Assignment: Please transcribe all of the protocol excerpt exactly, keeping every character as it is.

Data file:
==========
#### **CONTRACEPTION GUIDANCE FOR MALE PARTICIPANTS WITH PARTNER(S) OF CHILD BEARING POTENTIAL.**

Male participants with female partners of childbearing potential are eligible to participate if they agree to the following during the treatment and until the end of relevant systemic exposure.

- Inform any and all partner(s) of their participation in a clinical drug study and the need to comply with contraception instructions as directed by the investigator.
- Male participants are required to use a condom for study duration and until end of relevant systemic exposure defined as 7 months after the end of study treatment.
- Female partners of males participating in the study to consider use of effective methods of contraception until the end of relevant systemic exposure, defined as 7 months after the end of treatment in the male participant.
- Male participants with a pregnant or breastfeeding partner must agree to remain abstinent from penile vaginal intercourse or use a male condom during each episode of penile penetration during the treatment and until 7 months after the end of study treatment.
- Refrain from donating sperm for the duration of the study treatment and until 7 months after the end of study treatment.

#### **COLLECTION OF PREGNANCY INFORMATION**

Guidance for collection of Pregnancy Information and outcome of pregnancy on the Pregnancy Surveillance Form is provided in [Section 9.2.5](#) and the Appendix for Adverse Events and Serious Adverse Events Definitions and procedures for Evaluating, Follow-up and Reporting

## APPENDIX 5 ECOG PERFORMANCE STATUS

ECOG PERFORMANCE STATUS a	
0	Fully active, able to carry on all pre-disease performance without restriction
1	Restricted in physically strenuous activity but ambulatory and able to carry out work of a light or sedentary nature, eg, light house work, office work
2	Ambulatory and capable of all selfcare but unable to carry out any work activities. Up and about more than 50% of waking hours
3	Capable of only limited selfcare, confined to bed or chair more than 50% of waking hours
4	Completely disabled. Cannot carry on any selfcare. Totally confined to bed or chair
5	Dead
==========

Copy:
#### **CONTRACEPTION GUIDANCE FOR MALE PARTICIPANTS WITH PARTNER(S) OF CHILD BEARING POTENTIAL.**

Male participants with female partners of childbearing potential are eligible to participate if they agree to the following during the treatment and until the end of relevant systemic exposure.

- Inform any and all partner(s) of their participation in a clinical drug study and the need to comply with contraception instructions as directed by the investigator.
- Male participants are required to use a condom for study duration and until end of relevant systemic exposure defined as 7 months after the end of study treatment.
- Female partners of males participating in the study to consider use of effective methods of contraception until the end of relevant systemic exposure, defined as 7 months after the end of treatment in the male participant.
- Male participants with a pregnant or breastfeeding partner must agree to remain abstinent from penile vaginal intercourse or use a male condom during each episode of penile penetration during the treatment and until 7 months after the end of study treatment.
- Refrain from donating sperm for the duration of the study treatment and until 7 months after the end of study treatment.

#### **COLLECTION OF PREGNANCY INFORMATION**

Guidance for collection of Pregnancy Information and outcome of pregnancy on the Pregnancy Surveillance Form is provided in [Section 9.2.5](#) and the Appendix for Adverse Events and Serious Adverse Events Definitions and procedures for Evaluating, Follow-up and Reporting

## APPENDIX 5 ECOG PERFORMANCE STATUS

ECOG PERFORMANCE STATUS a	
0	Fully active, able to carry on all pre-disease performance without restriction
1	Restricted in physically strenuous activity but ambulatory and able to carry out work of a light or sedentary nature, eg, light house work, office work
2	Ambulatory and capable of all selfcare but unable to carry out any work activities. Up and about more than 50% of waking hours
3	Capable of only limited selfcare, confined to bed or chair more than 50% of waking hours
4	Completely disabled. Cannot carry on any selfcare. Totally confined to bed or chair
5	Dead